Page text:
The Hofmeyr Allegations, Our Country’s Moral Proposition and her Destiny.

February 12, 2019.

Yesterday, Deputy National Director of Public Prosecutions for the National Prosecuting Authority (NPA), Advocate Willie Hofmeyr, testified before the Enquiry into the fitness of Advocate Nomgcobo Jiba and Advocate Lawrence Mrwebi to hold the office.

Among other things, Adv Hofmeyr regretted accusing President Thabo Mbeki of political interference into the affairs of NPA with respect to criminal charges preferred against then President of the African National Congress, President Jacob Zuma, in December 2007.

When this matter served before the courts, the Thabo Mbeki Foundation issued a statement on April 9, 2015 in response to the Hofmeyr allegations against President Mbeki. Below we republish the statement, not because President Mbeki has been vindicated, but for the very serious public interest implications that attach to the allegations by a high ranking civil servant, Adv Hofmeyr.

We cannot but stress the point that in its interest, the nation as a whole is obliged to reflect on and seriously discuss the tendency for the use of lies in the conduct of public affairs as part of our country’s renewal process whose success or failure will ultimately determine our destiny.

In doing so, we must also discuss the remedial measures (most of which are already catered for in the law) that must be taken against those whose acts of commission or omission have and continue to exert a plethora of very negative consequences on the country.


Thabo Mbeki Foundation.



Last week, the Deputy National Director of Public Prosecutions for the National Prosecuting Authority (NPA), Advocate Willie Hofmeyr, submitted an affidavit concerning the court challenge brought by the Democratic Alliance to set aside the NPAs 2009 decision to drop corruption charges preferred against President Jacob Zuma.

In the affidavit, Adv Hofmeyr makes several allegations to the effect that during the time when I served as President of the Republic, certain people (presumably with my knowledge and consent) used or sought to use the NPA as a “tool to fight [my] factional political battles.”

After careful study of the affidavit, I have come to the firm conclusion that it contains ABSOLUTELY no evidence to back the claim that either the alleged role players or I sought to interfere or interfered in the work of the NPA.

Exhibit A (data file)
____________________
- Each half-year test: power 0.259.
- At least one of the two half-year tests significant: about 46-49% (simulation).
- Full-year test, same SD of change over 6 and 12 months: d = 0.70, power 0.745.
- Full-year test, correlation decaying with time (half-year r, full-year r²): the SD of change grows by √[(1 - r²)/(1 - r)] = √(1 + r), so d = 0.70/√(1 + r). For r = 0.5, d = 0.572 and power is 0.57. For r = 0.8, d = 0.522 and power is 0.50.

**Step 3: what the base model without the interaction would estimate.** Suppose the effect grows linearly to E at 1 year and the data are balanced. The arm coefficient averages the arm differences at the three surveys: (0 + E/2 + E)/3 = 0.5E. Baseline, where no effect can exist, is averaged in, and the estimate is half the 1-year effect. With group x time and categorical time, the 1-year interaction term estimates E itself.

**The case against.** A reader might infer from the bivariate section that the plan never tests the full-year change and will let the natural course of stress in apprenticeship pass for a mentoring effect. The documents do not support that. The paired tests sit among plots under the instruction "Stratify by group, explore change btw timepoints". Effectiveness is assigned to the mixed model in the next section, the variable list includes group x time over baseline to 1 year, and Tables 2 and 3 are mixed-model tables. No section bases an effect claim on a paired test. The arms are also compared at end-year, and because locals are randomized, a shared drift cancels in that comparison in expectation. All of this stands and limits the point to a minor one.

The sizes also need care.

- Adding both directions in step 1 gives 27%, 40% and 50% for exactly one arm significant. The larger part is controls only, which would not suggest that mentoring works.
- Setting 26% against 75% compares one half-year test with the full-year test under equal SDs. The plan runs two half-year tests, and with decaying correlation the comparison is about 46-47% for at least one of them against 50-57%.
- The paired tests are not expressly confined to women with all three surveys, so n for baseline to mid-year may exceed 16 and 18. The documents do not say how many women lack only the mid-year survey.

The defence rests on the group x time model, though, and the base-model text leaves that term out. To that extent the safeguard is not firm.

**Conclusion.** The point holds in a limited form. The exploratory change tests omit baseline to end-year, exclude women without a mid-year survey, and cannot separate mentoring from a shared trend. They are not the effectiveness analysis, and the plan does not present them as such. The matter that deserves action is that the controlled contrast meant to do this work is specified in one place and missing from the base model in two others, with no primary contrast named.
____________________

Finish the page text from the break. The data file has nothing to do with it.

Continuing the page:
Those who have followed this matter will recall that essentially the same allegations were canvassed before Judge Chris Nicholson in the Pietermaritzburg High Court in 2008. Though Judge Nicholson was persuaded by the allegations, the Supreme Court of Appeal (SCA) unanimously dismissed his judgment and said, amongst other things, that it was “incomprehensible.”

I have therefore determined that there is nothing to add or to subtract from the SCA judgement.

Subsequent to the SCA judgement, my office issued a statement on January 13, 2009 in which I said in part: “It seems to me that the unacceptable practice of propagation of deliberate falsehoods to attain various objectives is becoming entrenched in our society.” I also called on “All of us as leaders and citizens critically to reflect on this practice in order to avoid the entrenchment of a culture which may eventually corrupt our society.”

My views and concerns regarding this practice and its consequences have not changed.

At another period in history, Mahatma Gandhi sought to address this and other concerns when he spoke of Seven Social Sins, these being:

“Wealth without work;
Pleasure without conscience;
Knowledge without character;
Commerce without morality;
Science without humanity;
Worship without sacrifice, and;
Politics without principle.”

I hope and pray that one day, hopefully soon, our country will reflect on this and other issues with the obligatory depth and seriousness, bearing in mind that a society without a moral proposition is destined nowhere.

Issued by the Office of Thabo Mbeki, Johannesburg. April 9 2015.

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